There are rent to own opportunities, depending on what is available at the time you are looking and what area you are looking at. When you set up a rent to own, there are some real intricate details that need to be set up and have to be drawn up by a lawyer.
As you may already know, this type of transaction is usually of interest to those who have issues with their credit. Can you give me more information on why exactly you feel that this would be a better set-up for you?
Often times, I have been able to direct folks to lenders who have been able to assist with low credit scores or low incomes who have been helped. I can assist with this opportunity once you give me some more information on what exactly you are looking for, what your budget is, and the area you are looking at, for starters.
There are ways to do a lease-to-own, but the are extremely complicated (often with a real estate attorney!), involve a lot of money up front that you would loose if you did not close on the specific date you agreed to plus other factors. Also, many scams are out there regarding vacant properties and the Internet regarding the sending of "cashiers checks" in advance of seeing the home or meeting the other parties involved.
Others simply lease a home and if they like it, might present an offer to the landlord.
If your looking for angles to get around bad credit scores, getting money back from the owner/seller to assist with your closing cost or other issues, speak to a seasoned Realtor and we can help you with all of these possible issues that might be holding you back from purchasing now.
Bernstein Realty, Inc.
These are outstanding opportunities ... for the property owner! All the risk is on the tenant/buyer, and the landlord/seller still retains the house in the event of default, in addition to keeping all the money.
In this market, there are few if any such homes available. With properties selling almost as fast as they're listed, why would an owner enter into such an agreement, when he/she can cash out and be done with the place in a matter of weeks? If by chance you ever come across one offered as rent-to-own, it would likely be in a less-than-desirable location, have serious issues, or both.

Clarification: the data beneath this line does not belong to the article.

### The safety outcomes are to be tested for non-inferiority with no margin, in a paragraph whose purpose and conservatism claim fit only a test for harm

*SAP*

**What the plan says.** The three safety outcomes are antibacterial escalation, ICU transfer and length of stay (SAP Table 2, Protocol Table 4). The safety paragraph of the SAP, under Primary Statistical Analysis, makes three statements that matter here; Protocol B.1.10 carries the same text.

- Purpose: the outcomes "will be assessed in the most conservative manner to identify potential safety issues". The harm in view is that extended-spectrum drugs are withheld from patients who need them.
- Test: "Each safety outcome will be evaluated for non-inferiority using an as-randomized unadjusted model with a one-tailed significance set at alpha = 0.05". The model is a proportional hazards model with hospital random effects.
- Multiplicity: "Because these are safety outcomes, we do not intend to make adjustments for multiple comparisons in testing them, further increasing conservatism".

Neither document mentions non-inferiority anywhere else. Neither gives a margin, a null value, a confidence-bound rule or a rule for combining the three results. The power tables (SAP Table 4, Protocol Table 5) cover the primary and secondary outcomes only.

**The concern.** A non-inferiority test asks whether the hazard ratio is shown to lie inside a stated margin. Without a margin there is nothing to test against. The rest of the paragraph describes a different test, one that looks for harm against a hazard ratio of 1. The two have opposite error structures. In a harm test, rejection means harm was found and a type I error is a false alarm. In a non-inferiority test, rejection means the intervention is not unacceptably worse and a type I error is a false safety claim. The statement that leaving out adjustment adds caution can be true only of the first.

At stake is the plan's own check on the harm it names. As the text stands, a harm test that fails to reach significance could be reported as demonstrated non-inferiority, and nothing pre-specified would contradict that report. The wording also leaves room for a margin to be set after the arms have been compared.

Contrary to common belief, there is generally a large deposit required (non-refundable in the event the sale doesn't materialize), little or none of the rent would be credited toward the down payment, the interest on the sale portion would be at least twice the going bank rate, and you'd still have to qualify for a mortgage in a few years to pay off the owner (it's referred to as the "balloon").
I assume that you're considering this transaction because you do not have a sufficient down payment at this time. The last thing you want to do is to purchase a home on a shoestring, irrespective of financing. I always recommend that potential buyers figure their current monthly expenses to the dollar, then add 15%. If the number is comfortable, it's reasonably safe to proceed. Of course, the down payment would need to be in cash ... I always advise my buyers to have 6% to 8% of the sales price at hand for an FHA-insured loan, to cover all upfront costs including the down payment..
My advice is to lease until you've accumulated sufficient cash to proceed with a purchase. Keep your FICO score at least in the mid-600's (of course, the higher the better) and focus on the objective. You'll be there before you know it. I wish you well.